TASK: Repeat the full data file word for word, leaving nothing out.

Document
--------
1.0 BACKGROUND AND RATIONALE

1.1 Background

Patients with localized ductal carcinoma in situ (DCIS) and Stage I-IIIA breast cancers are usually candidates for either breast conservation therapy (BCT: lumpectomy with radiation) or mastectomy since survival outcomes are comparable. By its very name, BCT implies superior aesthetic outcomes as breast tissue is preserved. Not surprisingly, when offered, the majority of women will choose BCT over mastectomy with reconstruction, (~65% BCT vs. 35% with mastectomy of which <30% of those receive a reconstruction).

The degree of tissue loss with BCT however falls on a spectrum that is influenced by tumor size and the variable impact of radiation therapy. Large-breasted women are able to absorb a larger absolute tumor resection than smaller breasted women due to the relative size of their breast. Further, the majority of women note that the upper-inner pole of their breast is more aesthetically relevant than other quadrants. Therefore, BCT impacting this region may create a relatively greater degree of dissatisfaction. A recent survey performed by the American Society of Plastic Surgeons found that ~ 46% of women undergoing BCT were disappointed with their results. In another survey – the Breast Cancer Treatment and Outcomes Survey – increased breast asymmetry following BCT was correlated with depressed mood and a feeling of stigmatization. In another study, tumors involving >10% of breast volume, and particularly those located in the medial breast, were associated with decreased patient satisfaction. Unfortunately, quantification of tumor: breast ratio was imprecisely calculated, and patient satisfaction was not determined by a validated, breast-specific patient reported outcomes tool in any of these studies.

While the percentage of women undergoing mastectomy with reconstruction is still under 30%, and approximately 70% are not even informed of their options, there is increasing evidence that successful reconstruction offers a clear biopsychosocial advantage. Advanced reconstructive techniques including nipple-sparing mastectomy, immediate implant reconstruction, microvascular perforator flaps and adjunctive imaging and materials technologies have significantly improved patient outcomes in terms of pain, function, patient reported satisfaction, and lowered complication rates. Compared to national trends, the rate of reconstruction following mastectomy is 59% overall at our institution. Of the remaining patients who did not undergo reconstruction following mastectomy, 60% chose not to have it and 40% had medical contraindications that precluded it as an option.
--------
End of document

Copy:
1.0 BACKGROUND AND RATIONALE

1.1 Background

Patients with localized ductal carcinoma in situ (DCIS) and Stage I-IIIA breast cancers are usually candidates for either breast conservation therapy (BCT: lumpectomy with radiation) or mastectomy since survival outcomes are comparable. By its very name, BCT implies superior aesthetic outcomes as breast tissue is preserved. Not surprisingly, when offered, the majority of women will choose BCT over mastectomy with reconstruction, (~65% BCT vs. 35% with mastectomy of which <30% of those receive a reconstruction).

The degree of tissue loss with BCT however falls on a spectrum that is influenced by tumor size and the variable impact of radiation therapy. Large-breasted women are able to absorb a larger absolute tumor resection than smaller breasted women due to the relative size of their breast. Further, the majority of women note that the upper-inner pole of their breast is more aesthetically relevant than other quadrants. Therefore, BCT impacting this region may create a relatively greater degree of dissatisfaction. A recent survey performed by the American Society of Plastic Surgeons found that ~ 46% of women undergoing BCT were disappointed with their results. In another survey – the Breast Cancer Treatment and Outcomes Survey – increased breast asymmetry following BCT was correlated with depressed mood and a feeling of stigmatization. In another study, tumors involving >10% of breast volume, and particularly those located in the medial breast, were associated with decreased patient satisfaction. Unfortunately, quantification of tumor: breast ratio was imprecisely calculated, and patient satisfaction was not determined by a validated, breast-specific patient reported outcomes tool in any of these studies.

While the percentage of women undergoing mastectomy with reconstruction is still under 30%, and approximately 70% are not even informed of their options, there is increasing evidence that successful reconstruction offers a clear biopsychosocial advantage. Advanced reconstructive techniques including nipple-sparing mastectomy, immediate implant reconstruction, microvascular perforator flaps and adjunctive imaging and materials technologies have significantly improved patient outcomes in terms of pain, function, patient reported satisfaction, and lowered complication rates. Compared to national trends, the rate of reconstruction following mastectomy is 59% overall at our institution. Of the remaining patients who did not undergo reconstruction following mastectomy, 60% chose not to have it and 40% had medical contraindications that precluded it as an option.